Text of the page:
I had a very interesting draft this past weekend. 14 team H2H money league, diverse mix of owners. About four or so highly competitive teams that are in it every year, about three teams that are never good, owners just do it for fun really, and the rest are guys who try, but are of very average skill.
Over the past couple years the league has really trended towards hitting early, as a result of the success of those teams (such as myself) who went hitting for the first several rounds and then took value pitchers later. Last year, only 6 SP went in the first 4 rounds/56 picks. Two years ago, only 8 SP went in the first 4 rounds/first 56 picks.
So we had the draft this past weekend, is going like last year. After the first 41 picks, only Santana, Peavy and Bedard had gone. It gets to the last pick of round three, which is one of the very competitive teams. This guy didn't take a pitcher last year until round 8 (he finished 2nd in regular season, lost in playoffs, had won the year before though).
He had taken Fielder and Texiera at 14/15. Got called out for the duel 1B early, but I can see it, no different than going Ortiz/hitter. So his pick 42 rolls around, and he announces Webb. Moments later, he announes Haren. Everyone was shocked. He chuckled, made some jokes about being bored with hitters, etc.
So the next team announces Verlander. Then Beckett. Then Sabathia. Then Hamels. By the end of the fourth round, Harang, Oswalt, Kazmir, Lackey and King Felix had gone. At the end of round 4, 14 pitchers had gone, with one manager taking two, and only one manager sticking to the offense early mantra. Even I got sucked in, as I had pick 5, wound up taking Kazmir.
He had single handedly changed the makeup of the draft. If the manager after him had stood his ground and gone hitting, the run may have been killed, but we will never know. You could literally sense the "oh my God I need a starter before they are all gone" thoughts of everyone in the room.
Round 5 went back to normal. Papelbon and Putz went, along with Lincecum ( a def reach), but the other 11 players were hitters. The manager in question wound up taking Corey Hart and Chris Young. Which was very interesting, as if you go back to his rounds 3/4 picks when he took pitchers, the first 41 picks before he went were so hitter-centric that few big consistent bats were left (The first 5 bats taken after his pitchers went were Rios, Hunter, Russel Martin, Magglio and Markakis). I think Young and Hart as a tandem compare favorably to any pair of those five, and now he has Webb/Haren to anchor his rotation. And he clearly had this strategy in mind, thus his picks of the two biggest masher on the board in his first two picks, to hedge against his weakened offense due to taking Webb/Haren.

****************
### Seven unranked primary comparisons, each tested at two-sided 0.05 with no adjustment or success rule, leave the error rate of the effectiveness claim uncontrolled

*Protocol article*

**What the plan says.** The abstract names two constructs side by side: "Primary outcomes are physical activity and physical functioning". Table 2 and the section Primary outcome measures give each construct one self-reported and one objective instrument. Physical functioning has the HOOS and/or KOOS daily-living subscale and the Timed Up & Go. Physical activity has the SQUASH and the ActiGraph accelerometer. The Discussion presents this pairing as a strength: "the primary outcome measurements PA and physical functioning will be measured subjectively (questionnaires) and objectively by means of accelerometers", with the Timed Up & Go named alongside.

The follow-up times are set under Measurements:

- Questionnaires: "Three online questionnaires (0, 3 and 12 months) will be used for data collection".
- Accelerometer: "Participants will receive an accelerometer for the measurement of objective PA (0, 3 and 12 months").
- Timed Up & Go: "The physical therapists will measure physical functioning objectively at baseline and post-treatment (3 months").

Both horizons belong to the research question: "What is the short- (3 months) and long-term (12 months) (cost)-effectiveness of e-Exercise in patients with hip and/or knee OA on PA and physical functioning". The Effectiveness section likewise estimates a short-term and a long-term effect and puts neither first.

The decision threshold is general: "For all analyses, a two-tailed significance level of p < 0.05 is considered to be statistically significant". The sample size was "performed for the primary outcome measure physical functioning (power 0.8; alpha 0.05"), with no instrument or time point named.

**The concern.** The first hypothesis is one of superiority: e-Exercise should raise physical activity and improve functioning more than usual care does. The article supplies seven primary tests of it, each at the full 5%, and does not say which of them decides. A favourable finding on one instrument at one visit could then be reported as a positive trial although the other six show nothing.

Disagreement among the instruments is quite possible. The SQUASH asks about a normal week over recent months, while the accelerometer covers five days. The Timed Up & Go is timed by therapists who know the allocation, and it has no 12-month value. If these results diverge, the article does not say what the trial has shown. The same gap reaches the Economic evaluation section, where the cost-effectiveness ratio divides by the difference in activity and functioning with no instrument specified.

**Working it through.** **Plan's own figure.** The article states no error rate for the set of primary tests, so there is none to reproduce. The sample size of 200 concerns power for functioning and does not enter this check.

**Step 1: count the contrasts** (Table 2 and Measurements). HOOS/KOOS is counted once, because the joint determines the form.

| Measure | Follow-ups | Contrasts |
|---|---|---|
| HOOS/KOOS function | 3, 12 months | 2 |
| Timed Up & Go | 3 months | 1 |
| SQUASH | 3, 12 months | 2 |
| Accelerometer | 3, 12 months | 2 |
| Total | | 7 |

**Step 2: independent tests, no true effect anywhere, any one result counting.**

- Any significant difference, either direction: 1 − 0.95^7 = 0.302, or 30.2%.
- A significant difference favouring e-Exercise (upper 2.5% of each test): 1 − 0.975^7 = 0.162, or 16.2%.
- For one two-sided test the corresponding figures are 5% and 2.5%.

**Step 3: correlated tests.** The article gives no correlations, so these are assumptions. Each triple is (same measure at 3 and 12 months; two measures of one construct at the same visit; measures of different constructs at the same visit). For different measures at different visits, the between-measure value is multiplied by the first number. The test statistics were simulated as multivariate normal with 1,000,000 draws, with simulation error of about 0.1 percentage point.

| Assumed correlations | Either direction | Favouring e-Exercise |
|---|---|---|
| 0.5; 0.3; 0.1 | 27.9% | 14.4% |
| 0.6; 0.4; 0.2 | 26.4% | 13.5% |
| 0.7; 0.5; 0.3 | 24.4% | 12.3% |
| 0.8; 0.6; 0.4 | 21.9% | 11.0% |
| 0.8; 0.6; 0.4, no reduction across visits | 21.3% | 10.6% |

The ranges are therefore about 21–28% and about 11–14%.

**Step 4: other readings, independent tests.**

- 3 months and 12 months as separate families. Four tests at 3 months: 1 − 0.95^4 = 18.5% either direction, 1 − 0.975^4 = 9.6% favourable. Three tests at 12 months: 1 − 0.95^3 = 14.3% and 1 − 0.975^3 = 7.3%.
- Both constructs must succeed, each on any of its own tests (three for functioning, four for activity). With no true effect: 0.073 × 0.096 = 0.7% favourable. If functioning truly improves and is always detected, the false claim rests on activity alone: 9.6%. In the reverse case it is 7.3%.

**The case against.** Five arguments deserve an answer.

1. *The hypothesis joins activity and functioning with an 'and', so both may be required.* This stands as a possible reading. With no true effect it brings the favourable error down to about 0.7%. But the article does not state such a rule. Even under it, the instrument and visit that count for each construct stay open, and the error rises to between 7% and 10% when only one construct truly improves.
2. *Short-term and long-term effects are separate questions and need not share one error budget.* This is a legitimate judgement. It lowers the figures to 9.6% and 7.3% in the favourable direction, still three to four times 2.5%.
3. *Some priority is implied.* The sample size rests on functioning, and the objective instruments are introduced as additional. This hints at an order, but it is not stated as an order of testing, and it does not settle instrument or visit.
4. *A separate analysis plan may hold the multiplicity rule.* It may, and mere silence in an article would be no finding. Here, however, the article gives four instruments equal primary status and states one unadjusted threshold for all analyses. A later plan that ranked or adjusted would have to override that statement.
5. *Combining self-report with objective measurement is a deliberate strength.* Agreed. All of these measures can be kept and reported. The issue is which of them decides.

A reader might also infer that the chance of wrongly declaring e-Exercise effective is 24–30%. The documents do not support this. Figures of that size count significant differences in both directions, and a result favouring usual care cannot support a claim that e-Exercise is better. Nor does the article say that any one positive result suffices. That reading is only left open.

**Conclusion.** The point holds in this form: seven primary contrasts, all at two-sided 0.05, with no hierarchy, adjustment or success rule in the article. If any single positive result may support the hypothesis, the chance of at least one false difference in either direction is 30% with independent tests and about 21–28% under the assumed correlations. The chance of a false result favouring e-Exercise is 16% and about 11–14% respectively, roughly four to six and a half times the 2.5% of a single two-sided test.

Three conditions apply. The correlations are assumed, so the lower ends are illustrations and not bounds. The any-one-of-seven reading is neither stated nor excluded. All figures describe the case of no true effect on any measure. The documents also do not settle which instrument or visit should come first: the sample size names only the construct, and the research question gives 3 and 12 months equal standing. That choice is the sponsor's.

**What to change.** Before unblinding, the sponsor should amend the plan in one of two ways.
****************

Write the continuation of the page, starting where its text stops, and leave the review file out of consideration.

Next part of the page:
A lot of detail I know, but having done dozens and dozens of snake drafts over the past several years, it was fascinating to see something so different go down. I have been a "hitters for my first 6 picks at least" guy for a couple years now, I wouldn't even consider a pitcher unless someone REALLY fell. I have pick 14 in my work league in a week, made up of similar owners. I am considering this strategy. The obvious risk is that if no one bites on the run, you will face your round 5/6 picks with a very thin crop of hitters, perhaps forcing value picks of more pitchers, and putting you a large offensive hole.
The upside is getting two anchors for your rotation, then being able to go hitters for the next several rounds before going back to pitchers (he wound up with Snell, Cain, Wainright to round out his rotation, with Unit on his bench).
Anyone else seen anything like this? It did make things more fun I have to say. One of the owners uses Rotolab, and he is projected for 98 roto points, 5 more than the second highest projectsion, 9 more than third. Obviously just projections, but preliminarily looks like he has a great team.